Planking with good posture!

What does this even mean?

I’ve been taught that it means to have your body straight, and strong, like a board. The more I learn about the body and the movements we are capable of, the more I think I understand how complex each of those movements actually are. The plank is definitely one of those complex movements! I think we almost need to break each movement down into its parts before doing the whole thing. A basic premise that I have been introducing in these ‘posture’ videos is to figure out how to contract the rectus abdominis (thus pulling the xiphoid process down to the pubic symphysis (or pubes)) while simultaneously contracting the spinal extensors to pull us ‘up’ into a tall posture. The same is true in the plank … it’s just that our ‘tall’ posture is now parallel with the floor! Finding the neutral pelvic tilt is also important. Everything changes a little bit, though because now your shoulders are weight bearing joints instead of ‘free.’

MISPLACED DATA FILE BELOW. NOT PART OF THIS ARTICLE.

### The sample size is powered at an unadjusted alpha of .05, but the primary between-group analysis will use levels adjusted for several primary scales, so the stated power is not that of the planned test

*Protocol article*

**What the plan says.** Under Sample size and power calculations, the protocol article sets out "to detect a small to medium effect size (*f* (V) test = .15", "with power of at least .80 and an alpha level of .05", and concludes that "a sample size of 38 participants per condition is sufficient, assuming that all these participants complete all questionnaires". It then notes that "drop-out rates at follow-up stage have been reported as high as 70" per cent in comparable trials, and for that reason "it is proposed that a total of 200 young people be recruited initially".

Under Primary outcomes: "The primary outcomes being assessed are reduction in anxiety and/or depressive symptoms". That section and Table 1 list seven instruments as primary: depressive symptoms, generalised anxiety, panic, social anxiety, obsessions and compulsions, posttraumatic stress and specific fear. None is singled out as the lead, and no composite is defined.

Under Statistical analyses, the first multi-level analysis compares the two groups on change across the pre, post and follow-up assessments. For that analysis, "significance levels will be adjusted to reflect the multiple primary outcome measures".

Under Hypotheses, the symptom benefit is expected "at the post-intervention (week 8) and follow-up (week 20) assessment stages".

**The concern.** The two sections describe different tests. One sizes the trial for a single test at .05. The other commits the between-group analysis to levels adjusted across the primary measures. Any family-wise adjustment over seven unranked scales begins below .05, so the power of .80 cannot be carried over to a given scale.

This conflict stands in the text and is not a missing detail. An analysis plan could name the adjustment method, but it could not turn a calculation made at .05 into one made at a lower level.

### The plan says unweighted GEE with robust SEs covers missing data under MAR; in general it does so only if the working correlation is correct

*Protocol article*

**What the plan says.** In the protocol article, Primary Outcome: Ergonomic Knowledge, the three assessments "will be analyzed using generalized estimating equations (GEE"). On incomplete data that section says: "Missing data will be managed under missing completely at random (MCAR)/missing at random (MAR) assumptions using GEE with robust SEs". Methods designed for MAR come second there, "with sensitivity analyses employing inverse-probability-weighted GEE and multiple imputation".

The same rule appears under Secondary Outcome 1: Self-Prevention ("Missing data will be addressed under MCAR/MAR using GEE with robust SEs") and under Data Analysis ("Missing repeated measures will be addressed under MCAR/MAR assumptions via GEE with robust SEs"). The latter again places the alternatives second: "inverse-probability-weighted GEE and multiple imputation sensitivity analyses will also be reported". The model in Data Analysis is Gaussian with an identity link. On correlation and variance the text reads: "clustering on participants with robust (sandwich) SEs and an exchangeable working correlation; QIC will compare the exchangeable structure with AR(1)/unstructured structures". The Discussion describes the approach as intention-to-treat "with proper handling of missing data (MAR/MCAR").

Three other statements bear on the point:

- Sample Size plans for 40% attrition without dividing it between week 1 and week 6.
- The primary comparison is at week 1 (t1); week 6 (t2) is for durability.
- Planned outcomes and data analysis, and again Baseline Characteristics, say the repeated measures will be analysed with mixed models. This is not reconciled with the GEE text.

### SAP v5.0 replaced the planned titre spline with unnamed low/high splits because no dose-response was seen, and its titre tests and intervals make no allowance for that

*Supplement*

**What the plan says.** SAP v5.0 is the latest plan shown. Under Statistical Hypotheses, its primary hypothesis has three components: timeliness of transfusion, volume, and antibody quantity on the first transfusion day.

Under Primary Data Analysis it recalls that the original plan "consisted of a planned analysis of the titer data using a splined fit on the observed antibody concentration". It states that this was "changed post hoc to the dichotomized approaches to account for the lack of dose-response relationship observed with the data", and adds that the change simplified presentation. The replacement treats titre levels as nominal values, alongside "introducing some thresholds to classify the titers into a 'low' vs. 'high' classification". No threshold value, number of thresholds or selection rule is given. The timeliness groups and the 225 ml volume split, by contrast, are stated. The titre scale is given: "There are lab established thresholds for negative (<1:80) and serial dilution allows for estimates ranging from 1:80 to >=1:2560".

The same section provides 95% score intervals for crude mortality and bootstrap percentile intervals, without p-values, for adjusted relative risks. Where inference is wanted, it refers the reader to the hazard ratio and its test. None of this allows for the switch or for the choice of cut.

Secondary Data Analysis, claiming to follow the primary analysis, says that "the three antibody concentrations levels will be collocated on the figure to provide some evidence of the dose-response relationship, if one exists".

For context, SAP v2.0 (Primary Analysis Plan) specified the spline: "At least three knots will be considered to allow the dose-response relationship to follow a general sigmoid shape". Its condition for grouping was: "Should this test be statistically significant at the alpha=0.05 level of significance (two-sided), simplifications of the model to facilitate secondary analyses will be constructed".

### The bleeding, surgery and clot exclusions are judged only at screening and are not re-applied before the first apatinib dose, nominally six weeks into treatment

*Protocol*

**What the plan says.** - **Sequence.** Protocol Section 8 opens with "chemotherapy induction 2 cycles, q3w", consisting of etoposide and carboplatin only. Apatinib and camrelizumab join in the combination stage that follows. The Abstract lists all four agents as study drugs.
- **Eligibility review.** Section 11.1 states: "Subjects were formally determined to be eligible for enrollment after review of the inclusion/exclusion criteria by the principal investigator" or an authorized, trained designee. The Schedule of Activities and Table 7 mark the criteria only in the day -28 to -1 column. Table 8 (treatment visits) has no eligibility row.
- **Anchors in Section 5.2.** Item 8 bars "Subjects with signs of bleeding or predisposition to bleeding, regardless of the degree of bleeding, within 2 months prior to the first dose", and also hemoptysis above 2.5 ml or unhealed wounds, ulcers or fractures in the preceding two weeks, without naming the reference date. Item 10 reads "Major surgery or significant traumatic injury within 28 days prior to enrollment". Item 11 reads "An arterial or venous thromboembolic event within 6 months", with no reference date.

Latissmus dorsi

…or your ‘lats’ … really need to be engaged during this movement. (Don’t get me wrong. There are MANY other muscles involved in the shoulder movement here!) The lats might be the easiest one to think about first.

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Adding arms to posture

Talking about the bench press and looking at the Tricep extension

Raising our arms above shoulder level shouldn’t affect our posture, yet so often … it does! If you are using your lats to ‘stand up straight,’ you are locking your shoulders into an unnecessary position. Your intention is most likely to be engaging your back muscles, but what you’re actually doing is just extending your arms.

So, in this video, I want to explore the idea of using your spinal extensors to stand up straight and your shoulder muscles to move your shoulder!

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Muscle Misconceptions

a snippet from a larger lecture (actual lecture not available on-line)

  • I hope to make the rest of this lecture available on line at some point, but I thought this was an interesting enough tidbit to share.

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